Environmental Injustices, Political Struggles

Race, Class and the Environment

Environmental Injustices, Political Struggles

Book Pages: 240 Illustrations: Published: December 1998

Subjects
Activism, Environmental Studies, Politics > Public Policy

In the United States, few issues are more socially divisive than the location of hazardous waste facilities and other environmentally harmful enterprises. Do the negative impacts of such polluters fall disproportionately on African Americans, Hispanics, Native Americans, and Asian Americans? Environmental Injustices, Political Struggles discusses how political, economic, social, and cultural factors contribute to local government officials’ consistent location of hazardous and toxic waste facilities in low-income neighborhoods and how, as a result, low-income groups suffer disproportionately from the regressive impacts of environmental policy.
David E. Camacho’s collection of essays examines the value-laden choices behind the public policy that determines placement of commercial environmental hazards, points to the underrepresentation of people of color in the policymaking process, and discusses the lack of public advocates representing low-income neighborhoods and communities. This book combines empirical evidence and case studies—from the failure to provide basic services to the “colonias” in El Paso County, Texas, to the race for water in Nevada—and covers in great detail the environmental dangers posed to minority communities, including the largely unexamined communities of Native Americans. The contributors call for cooperation between national environmental interest groups and local grassroots activism, more effective incentives and disincentives for polluters, and the adoption by policymakers of an alternative, rather than privileged, perspective that is more sensitive to the causes and consequences of environmental inequities.
Environmental Injustices, Political Struggles is a unique collection for those interested in the environment, public policy, and civil rights as well as for students and scholars of political science, race and ethnicity, and urban and regional planning.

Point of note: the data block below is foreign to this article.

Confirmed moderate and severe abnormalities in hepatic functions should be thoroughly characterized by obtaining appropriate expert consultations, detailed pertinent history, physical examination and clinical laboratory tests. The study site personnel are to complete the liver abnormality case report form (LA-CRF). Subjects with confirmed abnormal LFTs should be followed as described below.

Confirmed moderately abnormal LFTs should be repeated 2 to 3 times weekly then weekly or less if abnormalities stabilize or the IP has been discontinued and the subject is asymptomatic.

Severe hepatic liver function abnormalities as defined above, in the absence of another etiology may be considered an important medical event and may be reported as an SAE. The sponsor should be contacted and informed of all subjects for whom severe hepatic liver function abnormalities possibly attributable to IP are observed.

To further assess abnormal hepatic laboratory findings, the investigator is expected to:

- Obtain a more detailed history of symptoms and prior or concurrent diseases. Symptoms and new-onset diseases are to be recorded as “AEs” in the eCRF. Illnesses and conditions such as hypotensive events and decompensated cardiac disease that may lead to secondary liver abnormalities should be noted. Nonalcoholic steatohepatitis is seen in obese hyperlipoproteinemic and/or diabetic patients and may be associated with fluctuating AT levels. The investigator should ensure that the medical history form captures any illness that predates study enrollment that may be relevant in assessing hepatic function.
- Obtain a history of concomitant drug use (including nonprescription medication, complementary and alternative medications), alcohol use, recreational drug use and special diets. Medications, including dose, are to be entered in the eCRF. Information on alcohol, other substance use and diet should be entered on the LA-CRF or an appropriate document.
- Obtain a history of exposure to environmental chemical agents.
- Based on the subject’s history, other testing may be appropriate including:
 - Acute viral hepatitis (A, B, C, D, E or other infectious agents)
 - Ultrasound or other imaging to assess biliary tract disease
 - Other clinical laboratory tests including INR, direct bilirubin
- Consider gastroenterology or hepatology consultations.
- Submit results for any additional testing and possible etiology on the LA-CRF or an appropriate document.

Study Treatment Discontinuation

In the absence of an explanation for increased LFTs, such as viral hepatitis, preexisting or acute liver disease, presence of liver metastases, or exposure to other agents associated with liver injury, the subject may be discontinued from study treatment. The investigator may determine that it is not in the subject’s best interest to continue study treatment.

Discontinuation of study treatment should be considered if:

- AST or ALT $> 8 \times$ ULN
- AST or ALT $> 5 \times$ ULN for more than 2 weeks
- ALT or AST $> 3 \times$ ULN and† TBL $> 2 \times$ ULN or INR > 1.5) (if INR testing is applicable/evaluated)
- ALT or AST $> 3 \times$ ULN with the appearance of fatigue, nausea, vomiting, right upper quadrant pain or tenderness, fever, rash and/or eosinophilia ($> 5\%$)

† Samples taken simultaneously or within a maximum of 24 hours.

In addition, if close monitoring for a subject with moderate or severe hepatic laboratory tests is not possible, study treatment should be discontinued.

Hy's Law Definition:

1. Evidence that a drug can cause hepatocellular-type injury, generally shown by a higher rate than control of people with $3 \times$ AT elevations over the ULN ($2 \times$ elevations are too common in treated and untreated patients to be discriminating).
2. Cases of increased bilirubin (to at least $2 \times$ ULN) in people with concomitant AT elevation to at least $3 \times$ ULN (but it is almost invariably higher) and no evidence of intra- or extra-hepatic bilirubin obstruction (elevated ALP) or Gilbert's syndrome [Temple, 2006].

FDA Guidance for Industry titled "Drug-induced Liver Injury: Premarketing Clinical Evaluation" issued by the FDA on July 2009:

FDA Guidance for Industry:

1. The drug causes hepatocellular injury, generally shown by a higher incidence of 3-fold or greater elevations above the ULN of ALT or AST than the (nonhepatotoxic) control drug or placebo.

Contributors. C. Richard Bath, Kate A. Berry, John G. Bretting, David E. Camacho, Jeanne Nienaber Clarke, Andrea K. Gerlak, Peter I. Longo, Diane-Michele Prindeville, Linda Robyn, Stephen Sandweiss, Janet M. Tanski, Mary M. Timney, Roberto E. Villarreal, Harvey L. White

Praise

“Environmental equity is an important emerging issue in environmentalism, one of growing political significance. With original material on the West and Native American communities on which not very much has been written this valuable collection will attract considerable attention from scholars and policy practitioners alike.” — Walter Rosenbaum, University of Florida

“This book deals with a major policy dilemma that we have only recently admitted exists and focuses on a salient issue that involves not only our physical environment, but basic issues of fairness and justice.” — Daniel McCool, University of Utah

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Author/Editor Bios Back to Top

David E. Camacho is Associate Professor of Political Science at Northern Arizona University.

Table of Contents Back to Top
Introduction / David E. Camacho 1

I. A Framework for Analysis 9

The Environmental Justice Movement: A Political Framework / David E. Camacho 11

The Social Construction of Environmental Justice / Stephen Sandweiss 31

II. Environmental Injustices 59

Race, Class, and Environmental Hazards / Harvey L. White 61

Environmental Racism in Southern Arizona? The Reality beneath the Rhetoric / Jeanne Nienaber Clarke and Andrea K. Gerlak 82

Race for Water? Native Americans, Eurocentrism, and Western Water Policy / Kate A. Berry 101

The Failure to Provide Basic Services to the Colonias of El Paso County: A Case of Environmental Racism? / C. Richard Bath, Janet M. Tanski, and Roberto E. Villarreal 125

III. Confronting Environmental Injustices 139

Environmental Justice and the Role of Indigenous Women Organizing Their Communities / John G. Bretting and Diane-Michele Prindeville 141

Environmental Injustices and Traditional Environmental Organizations: Potential for Coalition Building / Peter J. Longo 165

IV. Environmental Justice 177

Environmental Injustices: Examples from Ohio / Mary M. Timney 179

Bishigendan Akii: Respect the Earth / Linda Robyn and David E. Camacho 194

Environmental Ethics as a Political Choice / David E. Camacho 210

Contributors 225

Index 229
Sales/Territorial Rights: World

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Additional InformationBack to Top
Paper ISBN: 978-0-8223-2242-9 / Cloth ISBN: 978-0-8223-2225-2
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